Merage Foundation Israel: Creating communities for change

David and Laura, both natives of Tehran, Iran immigrated to the United States in their teens.  They began their philanthropic activity in Israel by giving back to the Jewish-Iranian community.

Mesquite Farm (photo credit: Ofer Agiv)
Mesquite Farm
(photo credit: Ofer Agiv)

“Results driven philanthropy is what leads to excellence, sustainability, and real social impact,” Nicole Hod Stroh, executive director of the Merage Foundation Israel recently told The Jerusalem Post.

 Laura Merage (credit: Snap stills) Laura Merage (credit: Snap stills)

The Merage Foundation, a private family foundation, was established by businessman and venture philanthropists David and Laura Merage from Denver, Colorado. In 1977, David Merage and his brother, Paul, founded Chef America, Inc. best known for developing the household staple, Hot Pockets.  In 2002, they sold the company to Nestle and today David runs the Consolidated Investment Group (CIG), a Denver based company strategically investing in real estate, capital markets, and private equity. 

 David Merage (credit: Snap stills) David Merage (credit: Snap stills)

“The Merage Foundation Israel operates under the visionary leadership of David and Laura Merage,” Hod Stroh said. “They provide the funding, but their tenacity and vision and creativity is embedded in everything we do in Israel.”

As such, the Foundation operates six core projects across a variety of areas in Israel. 

David and Laura, both natives of Tehran, Iran immigrated to the United States in their teens.  They began their philanthropic activity in Israel by giving back to the Jewish-Iranian community, helping families who wanted to make Aliyah.

Today, the Foundation operates a framework for Iranian women with eight branches across the country, where volunteer-run chapters grant hundreds of women the opportunity to ignite change and shape the future of the Iranian community in Israel.

“This project embodies the DNA of the Merage Foundation,” Hod Stroh said.  “We want to find ways to empower individuals who can then contribute to change in their communities and give back to Israeli society.”

Similarly, in 2005, in partnership with the Jewish Agency the Foundation established Wings, an initiative to provide young, new immigrants a holistic framework to integrate into Israeli society. From preparation for enlistment to career guidance, emotional support, and financial coaching, Wings accompanies over 3,500 young immigrants from over 50 countries every year.

According to Hod Stroh, one of the Foundation’s strengths is its “convening power to bring people around the table – which really becomes a big lever for change.”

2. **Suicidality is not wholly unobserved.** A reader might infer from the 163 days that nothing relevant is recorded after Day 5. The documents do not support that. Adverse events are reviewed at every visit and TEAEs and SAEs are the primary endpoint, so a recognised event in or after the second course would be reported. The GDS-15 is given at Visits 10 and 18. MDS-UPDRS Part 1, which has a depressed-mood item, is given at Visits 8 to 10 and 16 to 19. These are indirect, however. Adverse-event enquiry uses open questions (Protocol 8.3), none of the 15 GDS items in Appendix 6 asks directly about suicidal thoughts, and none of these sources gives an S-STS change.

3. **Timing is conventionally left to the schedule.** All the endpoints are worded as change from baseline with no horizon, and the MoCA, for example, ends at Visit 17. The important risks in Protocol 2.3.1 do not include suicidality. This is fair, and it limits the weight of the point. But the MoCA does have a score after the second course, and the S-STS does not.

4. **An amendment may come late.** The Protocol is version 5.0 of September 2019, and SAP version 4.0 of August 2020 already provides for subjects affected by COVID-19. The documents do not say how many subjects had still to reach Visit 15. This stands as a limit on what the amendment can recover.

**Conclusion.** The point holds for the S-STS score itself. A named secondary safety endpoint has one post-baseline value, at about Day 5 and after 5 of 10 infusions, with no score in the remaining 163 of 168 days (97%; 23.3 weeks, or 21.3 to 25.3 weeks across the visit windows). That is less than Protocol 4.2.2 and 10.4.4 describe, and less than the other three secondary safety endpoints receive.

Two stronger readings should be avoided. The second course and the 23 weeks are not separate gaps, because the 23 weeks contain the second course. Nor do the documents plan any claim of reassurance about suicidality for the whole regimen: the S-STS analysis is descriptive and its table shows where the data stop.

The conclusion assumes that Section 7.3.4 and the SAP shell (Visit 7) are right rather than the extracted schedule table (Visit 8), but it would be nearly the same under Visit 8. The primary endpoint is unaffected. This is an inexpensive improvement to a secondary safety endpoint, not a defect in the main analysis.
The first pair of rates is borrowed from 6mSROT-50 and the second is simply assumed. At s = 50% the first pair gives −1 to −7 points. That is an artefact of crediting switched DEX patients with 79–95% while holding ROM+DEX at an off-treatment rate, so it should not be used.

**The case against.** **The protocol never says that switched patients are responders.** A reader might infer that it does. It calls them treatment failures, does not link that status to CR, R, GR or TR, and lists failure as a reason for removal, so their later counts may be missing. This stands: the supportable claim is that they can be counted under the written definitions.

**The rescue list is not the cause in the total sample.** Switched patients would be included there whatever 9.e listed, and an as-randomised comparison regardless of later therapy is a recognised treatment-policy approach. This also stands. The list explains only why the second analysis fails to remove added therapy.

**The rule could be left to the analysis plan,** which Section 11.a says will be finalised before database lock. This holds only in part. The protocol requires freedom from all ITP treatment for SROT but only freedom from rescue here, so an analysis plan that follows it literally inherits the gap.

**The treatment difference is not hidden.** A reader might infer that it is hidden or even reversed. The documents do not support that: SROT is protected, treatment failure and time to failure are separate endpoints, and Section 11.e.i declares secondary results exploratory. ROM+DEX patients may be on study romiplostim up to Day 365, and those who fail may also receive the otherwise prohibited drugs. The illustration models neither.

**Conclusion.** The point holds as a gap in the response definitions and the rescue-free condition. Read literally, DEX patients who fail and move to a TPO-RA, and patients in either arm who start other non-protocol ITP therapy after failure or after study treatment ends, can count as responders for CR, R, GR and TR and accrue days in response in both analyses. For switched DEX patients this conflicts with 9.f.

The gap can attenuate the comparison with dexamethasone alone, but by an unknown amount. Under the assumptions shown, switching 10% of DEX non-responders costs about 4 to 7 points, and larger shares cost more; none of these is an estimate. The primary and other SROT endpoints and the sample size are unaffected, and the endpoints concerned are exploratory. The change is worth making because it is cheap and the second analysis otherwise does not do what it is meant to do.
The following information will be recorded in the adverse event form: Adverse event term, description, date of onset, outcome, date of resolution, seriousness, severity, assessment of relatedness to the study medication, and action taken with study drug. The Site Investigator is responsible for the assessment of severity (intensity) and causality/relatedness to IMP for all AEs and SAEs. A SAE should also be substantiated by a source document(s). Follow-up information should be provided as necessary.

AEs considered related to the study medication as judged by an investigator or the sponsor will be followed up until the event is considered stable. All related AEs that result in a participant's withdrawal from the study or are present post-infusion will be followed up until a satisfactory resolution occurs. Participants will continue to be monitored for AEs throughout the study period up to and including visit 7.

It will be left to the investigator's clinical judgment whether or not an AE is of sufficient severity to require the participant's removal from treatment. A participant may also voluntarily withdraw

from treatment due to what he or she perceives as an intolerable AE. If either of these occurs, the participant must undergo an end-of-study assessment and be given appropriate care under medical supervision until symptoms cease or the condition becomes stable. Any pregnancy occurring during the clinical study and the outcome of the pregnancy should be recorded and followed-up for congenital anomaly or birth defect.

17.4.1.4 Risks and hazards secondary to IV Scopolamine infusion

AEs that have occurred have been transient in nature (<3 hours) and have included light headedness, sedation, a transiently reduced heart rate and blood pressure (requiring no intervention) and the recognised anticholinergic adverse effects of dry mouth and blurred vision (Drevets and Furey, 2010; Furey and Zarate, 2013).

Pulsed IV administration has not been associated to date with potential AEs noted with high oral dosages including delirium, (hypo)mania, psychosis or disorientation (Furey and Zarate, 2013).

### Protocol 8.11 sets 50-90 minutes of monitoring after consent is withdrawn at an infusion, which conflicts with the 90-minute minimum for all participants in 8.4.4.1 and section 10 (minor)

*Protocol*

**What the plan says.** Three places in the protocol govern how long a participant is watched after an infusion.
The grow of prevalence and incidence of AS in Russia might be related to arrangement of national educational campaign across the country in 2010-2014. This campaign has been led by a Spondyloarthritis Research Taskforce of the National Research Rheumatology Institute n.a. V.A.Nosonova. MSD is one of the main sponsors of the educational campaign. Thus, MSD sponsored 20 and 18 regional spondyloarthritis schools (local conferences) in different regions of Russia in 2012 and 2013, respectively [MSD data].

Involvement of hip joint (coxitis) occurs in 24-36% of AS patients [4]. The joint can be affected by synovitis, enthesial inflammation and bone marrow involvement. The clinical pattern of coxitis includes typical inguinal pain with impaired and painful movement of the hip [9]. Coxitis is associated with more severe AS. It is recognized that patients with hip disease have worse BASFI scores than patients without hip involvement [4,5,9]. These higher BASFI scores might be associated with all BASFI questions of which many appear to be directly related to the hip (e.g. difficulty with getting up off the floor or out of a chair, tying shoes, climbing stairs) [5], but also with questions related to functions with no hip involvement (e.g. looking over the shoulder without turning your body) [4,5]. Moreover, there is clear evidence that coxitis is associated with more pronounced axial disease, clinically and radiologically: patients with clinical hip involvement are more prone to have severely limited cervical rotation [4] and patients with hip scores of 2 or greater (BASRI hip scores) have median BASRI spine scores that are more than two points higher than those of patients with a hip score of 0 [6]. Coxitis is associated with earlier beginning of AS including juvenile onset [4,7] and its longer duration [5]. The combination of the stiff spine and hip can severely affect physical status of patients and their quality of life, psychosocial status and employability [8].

It is through this approach that the Foundation launched “Pakal”, a groundbreaking community building model, creating a special bond and a renewed sense of purpose among thousands of reservists. In the same way, the “Connected to Life” program, bridges the digital gap and reduces loneliness among seniors by matching them with young volunteers. In only three years, the program has touched the lives of more than 3,000 seniors and 2,000 young volunteers.

This lever also serves as the backbone for the Foundation’s flagship programs in the Negev.

For nearly two decades the Foundation supported a wide range of initiatives from bike trails in Yerucham, to a medical center in Dimona, a rehabilitation center in Sderot to entrepreneurship programs and urban renewal programs. 

“Today, our focus is on regional economic development with the understanding that we need to create clusters and communities for the Negev that have a unique global value proposition,” she said. “In other words, how can the Negev compete with the rest of the world and how can we create a full, thriving ecosystem in the desert - a critical need for Israel’s society.” 

To that end, DeserTech promotes the development, adaptation and commercialization of technologies that enable sustainable living in the desert while simultaneously, turning Be’er Sheva and the Negev region into a global entrepreneurial hub for these technologies. 

DeserTech was established two years ago by the Foundation together with the Israel Innovation Institute, Israel’s Ministry of Environmental Protection, and the Ben Gurion University of the Negev. 

“It is exciting to be building a new sector, framing what Desert Tech is, and translating what is being developed in the Negev into economic value to be used by cities and companies from around the world looking for solutions,” Hod Stroh said.

Additionally, the Foundation has focused its efforts on positioning the Negev as an international destination for wine, food, and agritourism.  

“We understand that the wine tourism is growing around the world, the pandemic accelerated that as people want to be outdoors, have a nice glass of wine and we have something that doesn’t really exist around the world - that is people growing wine in the middle of the desert,” she said. 

As such, in 2020 the Foundation established the Negev Wine Consortium, comprised of 30 wineries under the brand of “Negev: Desert Wine”.  The initiative also seeks to trademark the region and create a unique desert wine route in the Negev.

“Something very powerful is happening now in the Negev, it is an opportunity that people shouldn’t miss,” she said.